Neuroscience of Creativity: Huberman & Rubin’s 

The insights you’re about to explore range from the impact of childhood instincts on creative ingenuity to the balancing act of rules and personal expression in art production. 

Huberman and Rubin’s dialogue traverses the arenas of focus, disengagement, collective experiences, and the interplay between known elements to form original ideas. 

Creativity & Ideas, Cloud Analogy

Rick Rubin described creativity as being as fluid and unpredictable as the shapes of clouds. Imagine ideas forming with startling clarity, morphing, or disappearing just as quickly if not caught on time. 

The discussion then echoed a wisdom from Joe Strummer of The Clash. Strummer believed in capturing ideas the instant they appeared. 

Rubin drew a comparison between creativity and the foggy nature of dreams. Just like waking dreams can be intense yet hard to explain, creative ideas can be compelling. 

He sees the creative process as following a gut feeling. This feeling draws you in, fueled by excitement or curiosity. It’s this internal urge, not logic, that guides the creative path.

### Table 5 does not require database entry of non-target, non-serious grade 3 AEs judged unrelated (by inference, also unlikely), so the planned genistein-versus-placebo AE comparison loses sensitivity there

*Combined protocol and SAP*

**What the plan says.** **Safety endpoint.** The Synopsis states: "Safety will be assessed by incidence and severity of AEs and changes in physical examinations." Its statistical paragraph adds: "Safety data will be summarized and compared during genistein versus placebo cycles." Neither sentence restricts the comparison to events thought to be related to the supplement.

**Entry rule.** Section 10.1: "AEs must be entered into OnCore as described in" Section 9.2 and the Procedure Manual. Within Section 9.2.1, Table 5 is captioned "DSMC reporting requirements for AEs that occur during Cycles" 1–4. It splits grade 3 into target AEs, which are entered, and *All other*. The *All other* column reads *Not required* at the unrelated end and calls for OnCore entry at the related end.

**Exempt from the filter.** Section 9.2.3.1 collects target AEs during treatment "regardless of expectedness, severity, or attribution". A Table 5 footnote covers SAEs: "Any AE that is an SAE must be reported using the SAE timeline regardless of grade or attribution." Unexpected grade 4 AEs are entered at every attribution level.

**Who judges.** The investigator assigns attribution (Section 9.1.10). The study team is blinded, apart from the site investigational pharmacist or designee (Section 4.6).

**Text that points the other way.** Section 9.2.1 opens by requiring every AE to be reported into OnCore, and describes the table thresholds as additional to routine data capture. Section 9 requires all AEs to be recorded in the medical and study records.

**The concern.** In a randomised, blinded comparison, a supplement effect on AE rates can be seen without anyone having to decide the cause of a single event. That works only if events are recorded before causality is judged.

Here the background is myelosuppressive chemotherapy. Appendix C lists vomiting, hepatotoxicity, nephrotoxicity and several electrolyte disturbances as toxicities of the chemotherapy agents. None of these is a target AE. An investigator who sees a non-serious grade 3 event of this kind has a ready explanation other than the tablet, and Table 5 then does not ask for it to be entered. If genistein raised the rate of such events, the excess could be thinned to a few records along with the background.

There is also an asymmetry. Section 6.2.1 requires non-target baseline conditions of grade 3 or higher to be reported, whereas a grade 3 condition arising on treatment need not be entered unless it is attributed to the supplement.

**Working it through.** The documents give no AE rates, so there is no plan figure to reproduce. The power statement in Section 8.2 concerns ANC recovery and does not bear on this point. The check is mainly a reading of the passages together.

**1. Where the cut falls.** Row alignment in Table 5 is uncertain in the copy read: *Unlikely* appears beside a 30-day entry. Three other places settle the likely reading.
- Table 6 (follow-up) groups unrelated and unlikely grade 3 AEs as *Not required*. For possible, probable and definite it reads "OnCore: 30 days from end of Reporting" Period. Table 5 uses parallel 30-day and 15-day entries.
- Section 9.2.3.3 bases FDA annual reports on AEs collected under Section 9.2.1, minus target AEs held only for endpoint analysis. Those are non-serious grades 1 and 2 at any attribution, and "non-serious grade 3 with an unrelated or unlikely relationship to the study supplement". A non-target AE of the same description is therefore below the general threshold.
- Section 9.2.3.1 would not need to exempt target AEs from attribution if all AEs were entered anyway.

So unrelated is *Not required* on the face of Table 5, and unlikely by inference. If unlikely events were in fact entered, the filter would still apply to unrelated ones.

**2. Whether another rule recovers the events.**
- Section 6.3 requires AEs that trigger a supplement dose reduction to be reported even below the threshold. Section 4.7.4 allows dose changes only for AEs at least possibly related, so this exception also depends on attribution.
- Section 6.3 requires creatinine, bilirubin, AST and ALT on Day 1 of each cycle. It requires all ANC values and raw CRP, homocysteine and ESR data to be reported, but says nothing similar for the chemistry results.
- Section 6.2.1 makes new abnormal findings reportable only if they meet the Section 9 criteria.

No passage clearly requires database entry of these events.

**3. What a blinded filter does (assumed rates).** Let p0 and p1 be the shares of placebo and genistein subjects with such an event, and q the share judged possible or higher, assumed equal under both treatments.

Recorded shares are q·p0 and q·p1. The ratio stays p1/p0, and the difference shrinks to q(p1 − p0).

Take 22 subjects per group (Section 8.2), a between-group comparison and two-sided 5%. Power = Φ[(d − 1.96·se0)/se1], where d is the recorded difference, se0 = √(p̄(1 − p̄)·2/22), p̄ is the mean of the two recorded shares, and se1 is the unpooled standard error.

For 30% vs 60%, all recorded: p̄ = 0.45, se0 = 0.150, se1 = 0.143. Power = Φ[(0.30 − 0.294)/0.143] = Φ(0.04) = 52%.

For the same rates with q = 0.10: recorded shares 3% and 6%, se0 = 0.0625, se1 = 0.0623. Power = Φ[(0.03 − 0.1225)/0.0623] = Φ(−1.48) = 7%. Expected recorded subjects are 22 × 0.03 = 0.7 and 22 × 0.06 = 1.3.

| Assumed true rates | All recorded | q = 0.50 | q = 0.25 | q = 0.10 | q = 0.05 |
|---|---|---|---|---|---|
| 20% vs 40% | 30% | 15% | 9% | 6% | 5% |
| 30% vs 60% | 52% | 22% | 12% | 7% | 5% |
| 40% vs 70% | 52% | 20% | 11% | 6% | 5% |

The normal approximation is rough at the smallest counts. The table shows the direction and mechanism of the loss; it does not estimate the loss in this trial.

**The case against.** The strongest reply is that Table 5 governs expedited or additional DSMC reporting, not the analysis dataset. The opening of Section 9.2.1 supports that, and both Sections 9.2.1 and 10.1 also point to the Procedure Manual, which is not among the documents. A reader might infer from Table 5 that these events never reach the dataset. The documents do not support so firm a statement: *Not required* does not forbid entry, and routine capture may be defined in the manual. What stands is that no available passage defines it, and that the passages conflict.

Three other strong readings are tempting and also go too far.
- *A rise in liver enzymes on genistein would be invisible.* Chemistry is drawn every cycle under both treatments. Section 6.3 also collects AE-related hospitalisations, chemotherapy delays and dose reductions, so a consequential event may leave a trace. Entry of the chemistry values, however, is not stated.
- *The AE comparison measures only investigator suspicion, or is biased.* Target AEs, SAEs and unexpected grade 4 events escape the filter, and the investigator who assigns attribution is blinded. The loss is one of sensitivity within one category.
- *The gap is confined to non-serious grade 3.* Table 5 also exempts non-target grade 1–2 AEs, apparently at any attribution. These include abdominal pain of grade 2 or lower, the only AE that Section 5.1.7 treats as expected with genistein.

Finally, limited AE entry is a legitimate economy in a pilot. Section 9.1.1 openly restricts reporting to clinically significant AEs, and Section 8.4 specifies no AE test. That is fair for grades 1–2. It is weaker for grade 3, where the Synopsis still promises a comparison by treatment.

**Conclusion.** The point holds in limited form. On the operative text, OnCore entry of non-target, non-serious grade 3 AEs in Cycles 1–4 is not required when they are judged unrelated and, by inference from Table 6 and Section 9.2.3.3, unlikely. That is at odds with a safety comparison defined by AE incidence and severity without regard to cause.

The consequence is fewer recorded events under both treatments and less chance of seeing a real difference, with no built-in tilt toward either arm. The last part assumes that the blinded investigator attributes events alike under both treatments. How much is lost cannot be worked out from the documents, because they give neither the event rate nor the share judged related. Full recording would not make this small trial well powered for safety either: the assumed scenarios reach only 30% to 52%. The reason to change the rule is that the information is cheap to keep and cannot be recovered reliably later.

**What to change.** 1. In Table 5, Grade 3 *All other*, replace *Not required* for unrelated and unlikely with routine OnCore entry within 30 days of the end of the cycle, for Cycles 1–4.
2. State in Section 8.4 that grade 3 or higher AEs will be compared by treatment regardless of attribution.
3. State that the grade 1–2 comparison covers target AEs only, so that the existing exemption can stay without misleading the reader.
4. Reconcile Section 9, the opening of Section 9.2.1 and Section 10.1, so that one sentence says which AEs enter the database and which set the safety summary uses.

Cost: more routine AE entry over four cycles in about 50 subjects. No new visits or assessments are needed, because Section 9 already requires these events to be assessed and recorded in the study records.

Rubin’s insights defy traditional ideas about creativity. He suggests creativity isn’t something we can turn on like a tap. Rather, it’s a mix of instinct, emotion, and our own evolving experiences. 

Through Rubin’s lens, making art is about following your instincts and emotions. It’s more about seeking a feeling than a thought. At its core, creativity is a dynamic quest for ‘something more’. 

Language & Creativity; Kids

Huberman proposed that parts of creativity escape the confines of language and habitual patterns.

Rubin weighed in, highlighting language’s limitations in explaining creativity. He places creativity closer to magic than to science. 

Then the conversation shifted. They discussed children and creativity. According to Rubin, kids have a stronger link to creativity than adults. They see the world with new eyes, unclouded by biases and social constructs. This contrasts with adults’ views, often filtered by survival instincts, societal expectations, and learned behaviors. Such filters can dim the bright light of creative thought.

Rubin also shared his music industry experiences. He came into the scene inexperienced but ready to innovate. 

This inexperience allowed him to ‘break the rules’ — rules he wasn’t even aware of. His openness mirrors a child’s approach to creativity. They create without mimicking or following set norms.

It suggests that while we seek patterns and processes, true innovation might need an unfettered mindset. 

Feelings & Creative Ideas

Andrew Huberman and Rick Rubin touched on the physical side of creative sparks. Huberman focused on how our nervous system shapes our creative experiences. He pointed out that our bodies may send basic signals, like pain or comfort, but it is the brain that hosts complex thoughts and emotions.